By the end of the year, more people in Idaho will have access to broadband, thanks to the state’s nearly $50 million investment during the pandemic.
Idaho funded 102 projects using CARES Act dollars, which will connect roughly 40,000 Idaho households to broadband, many in communities as small as 3,000 people.
Georgia Dimmick, the disaster recovery coordinator at Region IV Development in Twin Falls, helped several south central Idaho communities apply for broadband grants with the state this summer.
She said in Eden, a city of 400 in Jerome County, the mayor recognized the need early one morning this spring.
"There was like 20 or 30 kids out on the front yard at the high school because they didn’t have internet at their house, and they had to get their homework done," Dimmick said.
Eden received nearly $3 million to bring service to more of its residents’ homes.
Other projects the state funded make free wireless connection available in public spaces, such as in downtown areas and parks, and at schools. Two millon dollars was also allocated to the Idaho Commission for Libraries to bring all-day Wi-Fi access to more than 50 rural libraries in the state.
Benewah County was awarded the only grant in the state -- for about $42,000 -- to improve access to telehealth services.
As a result, residents at Valley Vista Care, a nursing home in St. Maries, will be able to see providers at the Benewah Community Hospital from a distance, according to Alex Barts, the executive director of the county's economic development organization, Timber Plus. Additionally, a local pharmacy will set up a room to facilitate telehealth appointments for people who don't have reliable internet connection at home.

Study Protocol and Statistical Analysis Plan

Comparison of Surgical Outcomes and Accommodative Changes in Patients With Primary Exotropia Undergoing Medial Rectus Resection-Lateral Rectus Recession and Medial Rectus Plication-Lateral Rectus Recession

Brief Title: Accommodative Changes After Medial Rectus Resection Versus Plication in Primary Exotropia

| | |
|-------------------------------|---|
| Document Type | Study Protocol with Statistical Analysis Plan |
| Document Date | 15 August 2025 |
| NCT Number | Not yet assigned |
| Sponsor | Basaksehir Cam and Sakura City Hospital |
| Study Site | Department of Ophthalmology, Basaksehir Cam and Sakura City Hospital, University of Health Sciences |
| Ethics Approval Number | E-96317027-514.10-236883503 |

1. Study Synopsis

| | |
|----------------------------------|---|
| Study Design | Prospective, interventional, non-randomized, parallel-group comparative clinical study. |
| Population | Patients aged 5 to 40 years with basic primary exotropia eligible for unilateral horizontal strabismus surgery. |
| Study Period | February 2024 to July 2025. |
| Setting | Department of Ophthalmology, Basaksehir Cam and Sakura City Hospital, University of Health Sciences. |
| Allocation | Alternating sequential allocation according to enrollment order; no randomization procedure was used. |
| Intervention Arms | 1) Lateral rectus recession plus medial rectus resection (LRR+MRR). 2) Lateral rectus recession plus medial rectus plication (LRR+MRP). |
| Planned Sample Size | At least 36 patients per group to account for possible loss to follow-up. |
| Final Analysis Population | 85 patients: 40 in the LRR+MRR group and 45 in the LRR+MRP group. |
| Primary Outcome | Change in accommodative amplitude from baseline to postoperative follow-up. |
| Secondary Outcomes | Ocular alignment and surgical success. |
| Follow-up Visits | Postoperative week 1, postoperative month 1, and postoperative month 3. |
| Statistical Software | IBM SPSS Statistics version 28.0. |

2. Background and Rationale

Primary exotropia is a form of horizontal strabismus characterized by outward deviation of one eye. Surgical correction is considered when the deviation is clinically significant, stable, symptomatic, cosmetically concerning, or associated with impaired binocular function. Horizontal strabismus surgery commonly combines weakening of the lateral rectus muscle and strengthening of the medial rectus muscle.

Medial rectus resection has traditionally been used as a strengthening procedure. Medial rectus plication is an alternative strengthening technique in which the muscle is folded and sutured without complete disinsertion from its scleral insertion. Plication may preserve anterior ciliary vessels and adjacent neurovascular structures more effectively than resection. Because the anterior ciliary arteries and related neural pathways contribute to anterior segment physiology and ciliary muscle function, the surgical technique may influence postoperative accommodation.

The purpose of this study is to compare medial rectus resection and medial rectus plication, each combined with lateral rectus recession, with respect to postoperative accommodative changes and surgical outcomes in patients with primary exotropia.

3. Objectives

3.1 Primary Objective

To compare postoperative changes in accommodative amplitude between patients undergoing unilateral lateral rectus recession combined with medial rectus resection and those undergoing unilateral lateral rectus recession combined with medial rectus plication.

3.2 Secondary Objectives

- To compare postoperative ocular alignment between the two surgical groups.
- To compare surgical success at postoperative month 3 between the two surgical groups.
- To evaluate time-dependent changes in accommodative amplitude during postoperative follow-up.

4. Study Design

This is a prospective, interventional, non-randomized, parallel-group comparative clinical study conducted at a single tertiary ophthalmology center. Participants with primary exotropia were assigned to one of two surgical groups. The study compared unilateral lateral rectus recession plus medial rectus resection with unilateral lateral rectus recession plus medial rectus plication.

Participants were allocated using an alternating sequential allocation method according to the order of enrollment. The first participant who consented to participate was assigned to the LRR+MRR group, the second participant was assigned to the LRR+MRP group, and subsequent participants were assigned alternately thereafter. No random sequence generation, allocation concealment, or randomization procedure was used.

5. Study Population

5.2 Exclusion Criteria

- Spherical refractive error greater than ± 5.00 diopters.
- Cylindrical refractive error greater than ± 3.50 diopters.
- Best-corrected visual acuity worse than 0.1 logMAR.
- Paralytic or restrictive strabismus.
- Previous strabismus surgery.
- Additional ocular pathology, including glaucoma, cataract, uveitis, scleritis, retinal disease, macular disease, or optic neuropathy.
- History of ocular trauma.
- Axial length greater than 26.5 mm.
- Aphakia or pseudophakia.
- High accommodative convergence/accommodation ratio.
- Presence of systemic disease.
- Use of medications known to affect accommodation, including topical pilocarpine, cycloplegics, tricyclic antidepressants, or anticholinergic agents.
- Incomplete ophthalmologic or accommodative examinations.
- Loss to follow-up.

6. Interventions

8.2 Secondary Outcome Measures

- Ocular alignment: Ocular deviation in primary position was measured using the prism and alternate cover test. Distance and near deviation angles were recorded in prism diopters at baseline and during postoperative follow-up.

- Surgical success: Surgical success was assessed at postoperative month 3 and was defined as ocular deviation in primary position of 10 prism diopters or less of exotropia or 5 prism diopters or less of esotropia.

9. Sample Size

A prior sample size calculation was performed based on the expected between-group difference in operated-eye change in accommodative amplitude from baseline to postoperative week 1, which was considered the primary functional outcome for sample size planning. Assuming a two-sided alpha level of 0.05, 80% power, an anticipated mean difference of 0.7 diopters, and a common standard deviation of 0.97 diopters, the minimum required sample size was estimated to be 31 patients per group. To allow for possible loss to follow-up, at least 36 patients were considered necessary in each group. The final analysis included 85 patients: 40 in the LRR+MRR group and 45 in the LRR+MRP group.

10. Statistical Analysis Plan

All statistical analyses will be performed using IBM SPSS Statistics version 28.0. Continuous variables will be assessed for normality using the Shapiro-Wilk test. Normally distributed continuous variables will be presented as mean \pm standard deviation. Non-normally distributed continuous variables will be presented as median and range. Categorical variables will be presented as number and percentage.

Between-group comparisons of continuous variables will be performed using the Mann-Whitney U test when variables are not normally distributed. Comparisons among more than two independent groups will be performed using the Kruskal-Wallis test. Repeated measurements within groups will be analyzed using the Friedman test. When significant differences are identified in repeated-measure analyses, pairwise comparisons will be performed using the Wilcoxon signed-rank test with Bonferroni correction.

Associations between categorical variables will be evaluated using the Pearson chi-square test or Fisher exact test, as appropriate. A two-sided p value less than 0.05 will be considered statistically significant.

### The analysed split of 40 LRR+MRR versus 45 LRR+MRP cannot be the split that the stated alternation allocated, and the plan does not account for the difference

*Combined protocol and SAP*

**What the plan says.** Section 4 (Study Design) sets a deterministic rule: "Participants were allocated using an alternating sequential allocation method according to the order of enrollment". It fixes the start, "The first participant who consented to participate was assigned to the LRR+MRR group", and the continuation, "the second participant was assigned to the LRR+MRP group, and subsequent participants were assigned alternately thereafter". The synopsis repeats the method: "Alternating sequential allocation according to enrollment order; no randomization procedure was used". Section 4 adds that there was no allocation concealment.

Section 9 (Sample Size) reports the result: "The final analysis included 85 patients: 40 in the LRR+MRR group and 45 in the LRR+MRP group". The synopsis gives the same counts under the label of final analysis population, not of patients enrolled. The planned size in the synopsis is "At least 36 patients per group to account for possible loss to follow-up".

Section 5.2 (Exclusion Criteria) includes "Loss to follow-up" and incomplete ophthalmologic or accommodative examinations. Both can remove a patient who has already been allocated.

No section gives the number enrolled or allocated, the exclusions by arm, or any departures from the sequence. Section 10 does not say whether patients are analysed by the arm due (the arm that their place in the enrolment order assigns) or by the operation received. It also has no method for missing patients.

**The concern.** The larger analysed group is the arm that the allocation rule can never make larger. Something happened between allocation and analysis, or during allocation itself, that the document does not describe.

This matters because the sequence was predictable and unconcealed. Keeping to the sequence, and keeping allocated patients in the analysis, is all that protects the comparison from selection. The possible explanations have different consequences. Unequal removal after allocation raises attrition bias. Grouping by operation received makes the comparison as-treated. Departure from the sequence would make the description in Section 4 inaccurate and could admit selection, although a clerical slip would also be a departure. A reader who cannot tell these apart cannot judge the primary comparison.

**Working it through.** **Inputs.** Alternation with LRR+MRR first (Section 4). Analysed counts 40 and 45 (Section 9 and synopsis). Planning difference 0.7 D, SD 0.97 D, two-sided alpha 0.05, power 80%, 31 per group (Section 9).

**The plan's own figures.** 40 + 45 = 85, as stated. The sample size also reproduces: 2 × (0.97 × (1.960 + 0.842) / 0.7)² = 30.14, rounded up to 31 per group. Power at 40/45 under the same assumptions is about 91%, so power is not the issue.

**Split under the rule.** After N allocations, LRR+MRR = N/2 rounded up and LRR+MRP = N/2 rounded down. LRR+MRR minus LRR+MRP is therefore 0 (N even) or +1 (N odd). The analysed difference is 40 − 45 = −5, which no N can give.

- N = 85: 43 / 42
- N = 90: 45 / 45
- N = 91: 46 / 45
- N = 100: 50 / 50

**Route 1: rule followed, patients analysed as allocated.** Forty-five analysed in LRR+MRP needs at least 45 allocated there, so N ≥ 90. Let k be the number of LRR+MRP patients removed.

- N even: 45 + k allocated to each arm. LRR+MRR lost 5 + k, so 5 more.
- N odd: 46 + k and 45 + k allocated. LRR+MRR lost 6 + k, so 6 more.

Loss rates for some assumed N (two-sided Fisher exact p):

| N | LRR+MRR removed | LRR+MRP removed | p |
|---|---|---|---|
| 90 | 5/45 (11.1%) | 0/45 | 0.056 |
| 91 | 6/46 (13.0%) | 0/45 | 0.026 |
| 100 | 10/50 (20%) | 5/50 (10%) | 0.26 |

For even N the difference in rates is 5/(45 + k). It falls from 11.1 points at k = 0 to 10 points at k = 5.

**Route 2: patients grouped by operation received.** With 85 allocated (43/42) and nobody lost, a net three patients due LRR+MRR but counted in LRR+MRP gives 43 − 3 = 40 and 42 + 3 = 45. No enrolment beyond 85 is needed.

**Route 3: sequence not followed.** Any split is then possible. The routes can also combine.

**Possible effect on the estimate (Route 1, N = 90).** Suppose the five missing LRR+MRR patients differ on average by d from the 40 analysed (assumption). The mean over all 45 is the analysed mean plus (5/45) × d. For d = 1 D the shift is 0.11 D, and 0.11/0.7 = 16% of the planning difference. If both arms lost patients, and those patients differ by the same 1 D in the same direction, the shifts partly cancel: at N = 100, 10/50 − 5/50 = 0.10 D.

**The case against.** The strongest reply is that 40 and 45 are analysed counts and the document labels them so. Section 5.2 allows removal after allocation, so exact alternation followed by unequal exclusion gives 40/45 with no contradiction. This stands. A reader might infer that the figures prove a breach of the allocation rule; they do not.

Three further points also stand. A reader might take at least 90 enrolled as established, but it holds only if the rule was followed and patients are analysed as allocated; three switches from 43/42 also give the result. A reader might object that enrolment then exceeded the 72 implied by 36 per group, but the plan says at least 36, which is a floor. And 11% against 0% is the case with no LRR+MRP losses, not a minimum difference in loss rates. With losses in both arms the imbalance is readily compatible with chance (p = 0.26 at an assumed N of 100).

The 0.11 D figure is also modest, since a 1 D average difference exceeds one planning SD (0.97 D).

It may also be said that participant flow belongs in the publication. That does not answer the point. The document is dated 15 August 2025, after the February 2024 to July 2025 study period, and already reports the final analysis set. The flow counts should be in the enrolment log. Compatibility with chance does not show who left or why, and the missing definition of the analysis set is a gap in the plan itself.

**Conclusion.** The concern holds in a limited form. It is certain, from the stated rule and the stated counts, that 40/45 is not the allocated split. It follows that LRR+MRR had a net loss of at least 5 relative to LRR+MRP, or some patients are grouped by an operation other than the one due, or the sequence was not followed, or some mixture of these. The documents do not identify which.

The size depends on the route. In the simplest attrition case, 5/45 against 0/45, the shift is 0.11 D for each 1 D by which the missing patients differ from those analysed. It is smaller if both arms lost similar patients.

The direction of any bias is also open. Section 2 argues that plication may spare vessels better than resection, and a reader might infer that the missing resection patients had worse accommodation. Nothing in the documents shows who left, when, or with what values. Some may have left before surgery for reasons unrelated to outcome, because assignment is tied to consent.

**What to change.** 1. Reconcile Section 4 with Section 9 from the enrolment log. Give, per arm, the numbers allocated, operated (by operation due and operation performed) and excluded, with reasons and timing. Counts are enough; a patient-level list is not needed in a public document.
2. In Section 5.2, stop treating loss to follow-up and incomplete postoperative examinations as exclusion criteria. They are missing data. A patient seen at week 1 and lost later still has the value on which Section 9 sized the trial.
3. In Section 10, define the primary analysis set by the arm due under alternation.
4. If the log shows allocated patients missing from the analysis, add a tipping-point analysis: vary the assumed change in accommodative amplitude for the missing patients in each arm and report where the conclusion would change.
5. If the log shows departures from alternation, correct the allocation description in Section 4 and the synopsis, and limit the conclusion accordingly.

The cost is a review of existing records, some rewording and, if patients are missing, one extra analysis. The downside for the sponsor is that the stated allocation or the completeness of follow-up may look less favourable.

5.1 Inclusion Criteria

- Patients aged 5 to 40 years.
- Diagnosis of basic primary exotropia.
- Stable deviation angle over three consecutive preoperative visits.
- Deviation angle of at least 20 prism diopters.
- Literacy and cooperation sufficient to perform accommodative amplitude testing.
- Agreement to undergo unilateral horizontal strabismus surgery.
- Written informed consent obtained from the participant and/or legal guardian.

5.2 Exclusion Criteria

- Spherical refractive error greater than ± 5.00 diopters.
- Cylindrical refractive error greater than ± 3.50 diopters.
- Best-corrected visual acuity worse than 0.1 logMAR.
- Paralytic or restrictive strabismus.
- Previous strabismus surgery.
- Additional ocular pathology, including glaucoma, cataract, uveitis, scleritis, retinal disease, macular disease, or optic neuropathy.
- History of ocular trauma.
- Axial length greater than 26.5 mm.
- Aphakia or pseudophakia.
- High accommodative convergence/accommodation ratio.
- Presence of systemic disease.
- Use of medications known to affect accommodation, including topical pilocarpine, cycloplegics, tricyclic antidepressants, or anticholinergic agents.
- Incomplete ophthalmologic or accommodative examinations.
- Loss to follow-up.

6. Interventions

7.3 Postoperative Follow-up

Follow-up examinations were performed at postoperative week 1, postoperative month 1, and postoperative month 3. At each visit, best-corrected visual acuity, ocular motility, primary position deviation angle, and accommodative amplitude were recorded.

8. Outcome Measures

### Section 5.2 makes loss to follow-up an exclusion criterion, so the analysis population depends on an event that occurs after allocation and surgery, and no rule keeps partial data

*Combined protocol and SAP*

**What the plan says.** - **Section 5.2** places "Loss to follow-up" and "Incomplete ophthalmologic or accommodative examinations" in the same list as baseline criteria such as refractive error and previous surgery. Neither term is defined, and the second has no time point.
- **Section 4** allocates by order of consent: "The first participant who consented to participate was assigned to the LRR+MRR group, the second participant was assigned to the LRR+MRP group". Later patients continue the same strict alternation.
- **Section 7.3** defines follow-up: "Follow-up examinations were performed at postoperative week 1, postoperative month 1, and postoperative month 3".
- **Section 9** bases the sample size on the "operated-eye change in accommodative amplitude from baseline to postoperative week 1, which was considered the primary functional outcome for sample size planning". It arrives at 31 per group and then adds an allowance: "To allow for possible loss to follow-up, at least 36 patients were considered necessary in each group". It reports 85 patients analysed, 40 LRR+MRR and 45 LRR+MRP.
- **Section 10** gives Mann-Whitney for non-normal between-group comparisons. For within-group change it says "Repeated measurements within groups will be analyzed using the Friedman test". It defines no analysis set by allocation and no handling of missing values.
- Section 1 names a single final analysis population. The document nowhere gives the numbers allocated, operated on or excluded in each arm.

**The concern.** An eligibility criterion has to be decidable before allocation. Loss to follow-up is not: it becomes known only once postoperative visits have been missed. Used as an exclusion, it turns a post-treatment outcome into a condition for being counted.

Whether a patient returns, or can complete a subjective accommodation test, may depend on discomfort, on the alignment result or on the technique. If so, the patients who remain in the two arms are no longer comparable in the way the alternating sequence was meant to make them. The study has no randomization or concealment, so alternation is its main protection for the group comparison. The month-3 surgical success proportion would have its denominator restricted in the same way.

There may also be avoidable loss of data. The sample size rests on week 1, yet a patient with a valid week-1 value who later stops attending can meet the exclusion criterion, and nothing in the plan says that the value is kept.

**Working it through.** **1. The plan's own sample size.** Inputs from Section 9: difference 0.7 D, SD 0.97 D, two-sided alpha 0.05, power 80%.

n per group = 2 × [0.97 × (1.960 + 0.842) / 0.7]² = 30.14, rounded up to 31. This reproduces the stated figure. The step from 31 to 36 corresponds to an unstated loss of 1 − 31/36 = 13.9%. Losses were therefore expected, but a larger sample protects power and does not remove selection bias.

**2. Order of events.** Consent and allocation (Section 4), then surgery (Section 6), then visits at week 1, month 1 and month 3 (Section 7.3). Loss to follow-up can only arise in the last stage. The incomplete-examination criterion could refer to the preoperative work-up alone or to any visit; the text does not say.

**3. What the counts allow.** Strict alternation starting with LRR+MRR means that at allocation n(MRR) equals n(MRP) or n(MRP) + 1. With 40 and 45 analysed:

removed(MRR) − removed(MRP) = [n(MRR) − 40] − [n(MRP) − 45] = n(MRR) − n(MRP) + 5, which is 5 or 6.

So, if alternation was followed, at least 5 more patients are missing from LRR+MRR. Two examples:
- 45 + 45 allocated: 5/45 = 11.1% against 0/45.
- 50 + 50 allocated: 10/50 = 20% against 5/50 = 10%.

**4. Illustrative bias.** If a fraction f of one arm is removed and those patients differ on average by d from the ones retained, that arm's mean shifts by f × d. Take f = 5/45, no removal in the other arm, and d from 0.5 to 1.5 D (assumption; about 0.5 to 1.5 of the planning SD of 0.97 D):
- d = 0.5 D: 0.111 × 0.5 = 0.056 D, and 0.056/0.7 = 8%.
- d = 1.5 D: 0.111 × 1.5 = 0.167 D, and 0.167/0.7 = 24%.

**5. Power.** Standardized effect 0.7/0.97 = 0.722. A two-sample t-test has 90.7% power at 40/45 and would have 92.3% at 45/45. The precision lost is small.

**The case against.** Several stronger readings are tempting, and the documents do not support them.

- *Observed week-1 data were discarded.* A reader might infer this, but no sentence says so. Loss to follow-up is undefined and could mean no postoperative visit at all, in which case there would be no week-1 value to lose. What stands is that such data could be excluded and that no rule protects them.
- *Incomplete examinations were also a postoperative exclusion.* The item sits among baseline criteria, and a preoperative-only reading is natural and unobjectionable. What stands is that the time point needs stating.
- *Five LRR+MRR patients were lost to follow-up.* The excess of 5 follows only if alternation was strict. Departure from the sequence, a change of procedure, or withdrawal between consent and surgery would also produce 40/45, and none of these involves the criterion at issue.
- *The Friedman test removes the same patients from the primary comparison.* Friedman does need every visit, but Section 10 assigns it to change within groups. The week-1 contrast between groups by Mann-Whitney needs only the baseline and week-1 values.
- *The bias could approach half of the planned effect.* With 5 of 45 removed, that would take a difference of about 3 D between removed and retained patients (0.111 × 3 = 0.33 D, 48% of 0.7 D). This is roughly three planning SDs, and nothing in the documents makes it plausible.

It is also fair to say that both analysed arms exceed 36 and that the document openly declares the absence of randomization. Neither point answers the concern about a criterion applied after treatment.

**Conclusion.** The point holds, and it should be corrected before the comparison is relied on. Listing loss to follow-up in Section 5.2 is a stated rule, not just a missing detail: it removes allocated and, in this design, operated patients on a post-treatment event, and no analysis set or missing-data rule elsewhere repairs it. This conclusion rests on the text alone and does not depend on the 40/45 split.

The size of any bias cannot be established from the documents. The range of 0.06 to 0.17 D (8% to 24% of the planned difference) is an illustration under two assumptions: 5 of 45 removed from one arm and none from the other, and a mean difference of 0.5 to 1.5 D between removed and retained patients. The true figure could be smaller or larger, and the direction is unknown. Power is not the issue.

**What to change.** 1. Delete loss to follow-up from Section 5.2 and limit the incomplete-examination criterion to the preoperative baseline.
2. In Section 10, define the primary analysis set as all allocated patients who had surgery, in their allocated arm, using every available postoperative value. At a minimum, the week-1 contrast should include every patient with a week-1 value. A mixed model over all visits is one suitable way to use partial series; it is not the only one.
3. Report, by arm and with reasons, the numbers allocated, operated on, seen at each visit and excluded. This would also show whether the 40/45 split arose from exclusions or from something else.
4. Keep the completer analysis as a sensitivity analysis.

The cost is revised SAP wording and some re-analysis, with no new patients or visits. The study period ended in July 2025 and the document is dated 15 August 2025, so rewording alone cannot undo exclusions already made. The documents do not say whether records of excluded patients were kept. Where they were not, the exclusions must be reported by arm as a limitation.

Broadband investment in rural communities was a primary focus of the Broadband Task Force, formed by Gov. Brad Little in 2019. In November of last year, the group shared its assessment and recommendations, and highlighted North Central Idaho as the largest underserved area in the state.
Dimmick of Region IV said without the grants, internet service providers wouldn’t have had an incentive to bring broadband to low population areas -- at least not immediately.
“They would’ve never had broadband this year," she said. "There was no funding — there’s no way they would’ve had it.”
A report from the nonprofit Pew Research Trusts found Idaho is one of a handful of states that did not have a broadband grant program before the pandemic, but used coronavirus relief money for this purpose.
Construction on the projects needs to be completed by the end of December, when CARES Act money expires.
Find reporter Rachel Cohen on Twitter @racheld_cohen
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